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Friday 25 November 2011

AudioBoo - Media Savvy.

Media Savvy. (mp3)

Politicians can't pull the wool over our eyes any longer. We're onto them.


  1. I share your frustration with evasive politicians.

    While it mightn't happen very often any more, it can be entertaining when politicians go "off message", as happened during the Canadian election of 2004. The year before, a new party (the Conservative Party of Canada) was formed through a coalition between the Progressive Conservative Party and the Canadian Alliance, a party which had itself been a recent creation. As a result of several disenchanted politicians of long experience leaving the political arena, some of the candidates who ran in the next election had little or no experience in public office.

    During the ensuing campaign one Conservative candidate suggested that official bilingualism was unrealistic and needed to be reformed, another that women seeking abortion should have mandatory family counseling beforehand, another that he was willing to use the Canadian constitution to do away with same-sex marriage, and yet another compared abortion to terrorism. It was refreshing, if occasionally disturbing, to hear what the candidates really thought about the issues, but not so good for the party's fortunes in the more liberal parts of the country and in francophone Quebec.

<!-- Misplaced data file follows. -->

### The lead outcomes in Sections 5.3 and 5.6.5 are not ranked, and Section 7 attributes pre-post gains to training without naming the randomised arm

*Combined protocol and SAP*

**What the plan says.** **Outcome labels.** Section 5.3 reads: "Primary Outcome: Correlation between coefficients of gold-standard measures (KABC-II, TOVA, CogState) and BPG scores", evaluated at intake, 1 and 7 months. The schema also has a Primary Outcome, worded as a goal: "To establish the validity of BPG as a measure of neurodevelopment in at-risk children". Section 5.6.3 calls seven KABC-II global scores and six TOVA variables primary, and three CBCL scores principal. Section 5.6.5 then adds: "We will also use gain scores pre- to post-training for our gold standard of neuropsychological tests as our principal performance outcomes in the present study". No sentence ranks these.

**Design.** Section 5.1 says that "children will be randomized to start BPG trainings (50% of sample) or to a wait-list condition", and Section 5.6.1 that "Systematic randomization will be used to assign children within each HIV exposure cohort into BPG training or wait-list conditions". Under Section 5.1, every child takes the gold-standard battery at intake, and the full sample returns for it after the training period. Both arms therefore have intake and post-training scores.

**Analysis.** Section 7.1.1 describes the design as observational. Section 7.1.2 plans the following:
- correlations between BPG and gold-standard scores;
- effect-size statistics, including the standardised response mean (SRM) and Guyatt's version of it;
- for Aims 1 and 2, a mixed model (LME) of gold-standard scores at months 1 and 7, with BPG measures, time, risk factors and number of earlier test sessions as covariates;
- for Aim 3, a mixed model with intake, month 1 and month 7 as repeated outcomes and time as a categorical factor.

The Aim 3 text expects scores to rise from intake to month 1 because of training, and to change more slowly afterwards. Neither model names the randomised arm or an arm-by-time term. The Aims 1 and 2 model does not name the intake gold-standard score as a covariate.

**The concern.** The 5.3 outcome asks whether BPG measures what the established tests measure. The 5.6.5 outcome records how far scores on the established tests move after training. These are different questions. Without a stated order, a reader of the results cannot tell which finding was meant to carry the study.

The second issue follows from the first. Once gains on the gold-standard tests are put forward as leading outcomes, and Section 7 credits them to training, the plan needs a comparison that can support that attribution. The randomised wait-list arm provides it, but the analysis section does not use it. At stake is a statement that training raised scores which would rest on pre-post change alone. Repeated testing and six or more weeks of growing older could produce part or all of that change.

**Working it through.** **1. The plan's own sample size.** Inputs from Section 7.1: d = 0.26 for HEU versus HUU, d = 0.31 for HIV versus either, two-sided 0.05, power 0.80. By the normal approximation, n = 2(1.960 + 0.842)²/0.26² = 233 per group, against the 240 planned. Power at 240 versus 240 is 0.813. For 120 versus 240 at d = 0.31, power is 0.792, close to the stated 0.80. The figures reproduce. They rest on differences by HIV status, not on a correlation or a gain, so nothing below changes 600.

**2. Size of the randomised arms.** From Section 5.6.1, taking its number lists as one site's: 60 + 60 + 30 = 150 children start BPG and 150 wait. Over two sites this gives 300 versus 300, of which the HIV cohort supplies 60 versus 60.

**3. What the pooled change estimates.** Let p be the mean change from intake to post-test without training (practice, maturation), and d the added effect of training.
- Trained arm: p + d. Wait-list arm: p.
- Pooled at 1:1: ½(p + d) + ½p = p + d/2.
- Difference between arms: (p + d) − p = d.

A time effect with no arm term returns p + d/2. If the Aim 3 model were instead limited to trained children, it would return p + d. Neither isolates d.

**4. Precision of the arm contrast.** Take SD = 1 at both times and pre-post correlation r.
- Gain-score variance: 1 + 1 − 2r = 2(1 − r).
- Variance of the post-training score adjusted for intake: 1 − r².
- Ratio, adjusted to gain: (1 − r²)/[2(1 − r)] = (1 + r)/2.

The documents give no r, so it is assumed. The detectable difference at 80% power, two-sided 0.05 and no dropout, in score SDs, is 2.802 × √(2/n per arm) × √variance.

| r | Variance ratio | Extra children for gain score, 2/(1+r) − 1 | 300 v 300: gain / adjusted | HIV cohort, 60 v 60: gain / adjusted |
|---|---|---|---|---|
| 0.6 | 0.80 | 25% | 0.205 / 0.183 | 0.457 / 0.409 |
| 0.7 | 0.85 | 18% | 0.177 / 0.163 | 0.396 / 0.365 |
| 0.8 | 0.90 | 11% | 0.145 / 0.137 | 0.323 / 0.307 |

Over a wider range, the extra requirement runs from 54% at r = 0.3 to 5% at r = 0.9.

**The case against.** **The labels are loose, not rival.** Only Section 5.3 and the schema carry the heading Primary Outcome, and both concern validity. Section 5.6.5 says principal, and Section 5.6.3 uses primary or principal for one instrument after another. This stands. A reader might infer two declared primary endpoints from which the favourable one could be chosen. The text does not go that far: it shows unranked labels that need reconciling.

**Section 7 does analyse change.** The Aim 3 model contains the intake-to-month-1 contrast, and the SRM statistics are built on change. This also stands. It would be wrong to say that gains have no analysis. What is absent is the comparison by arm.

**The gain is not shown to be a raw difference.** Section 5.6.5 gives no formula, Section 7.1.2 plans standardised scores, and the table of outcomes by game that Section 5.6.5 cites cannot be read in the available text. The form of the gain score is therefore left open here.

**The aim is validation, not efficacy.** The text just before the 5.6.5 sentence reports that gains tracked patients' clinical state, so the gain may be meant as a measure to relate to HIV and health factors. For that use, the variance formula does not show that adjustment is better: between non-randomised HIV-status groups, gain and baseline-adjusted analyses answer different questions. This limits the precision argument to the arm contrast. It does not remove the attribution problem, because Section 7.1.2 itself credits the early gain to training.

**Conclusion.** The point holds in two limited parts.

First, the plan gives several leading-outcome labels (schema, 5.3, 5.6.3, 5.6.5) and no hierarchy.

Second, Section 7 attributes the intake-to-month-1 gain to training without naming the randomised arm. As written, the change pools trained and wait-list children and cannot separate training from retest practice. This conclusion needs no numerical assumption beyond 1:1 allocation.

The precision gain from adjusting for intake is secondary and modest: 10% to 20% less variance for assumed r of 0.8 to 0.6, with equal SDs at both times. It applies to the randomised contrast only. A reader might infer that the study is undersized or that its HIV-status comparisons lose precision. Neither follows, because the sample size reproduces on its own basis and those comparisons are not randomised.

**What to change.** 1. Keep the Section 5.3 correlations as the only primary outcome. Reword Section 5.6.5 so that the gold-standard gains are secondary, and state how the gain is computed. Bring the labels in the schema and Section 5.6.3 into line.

After these unscripted episodes, the leader of the party would scramble to control the damage, reassuring the public that there would be no changes to the abortion legislation, no rescinding of same-sex marriage rights, etc., etc., if the party was elected. As the campaign progressed, we heard less and less from the candidates themselves and more from the party leader or his trusted lieutenants.

    As the loose cannons fell silent and the party's message became more consistent, if vaguer and more conciliatory, its fortunes improved. It didn't win the 2004 election, but it did win the next—albeit as head of a coalition—and this year won a majority in parliament.

    Now the caucus speaks with one voice, that of the prime minister. It is considered one of the most controlled and uncommunicative in our history.

  2. Dugal: One of the things that really bugs me about party politics is that nobody has a real voice. As you say, all they are doing is just spouting the opinions of the party leaders & never saying what they actually think.
    I know it may not be pratical, but i'd like to see all politicians to be Independent & have their own views & not have to tow a party line.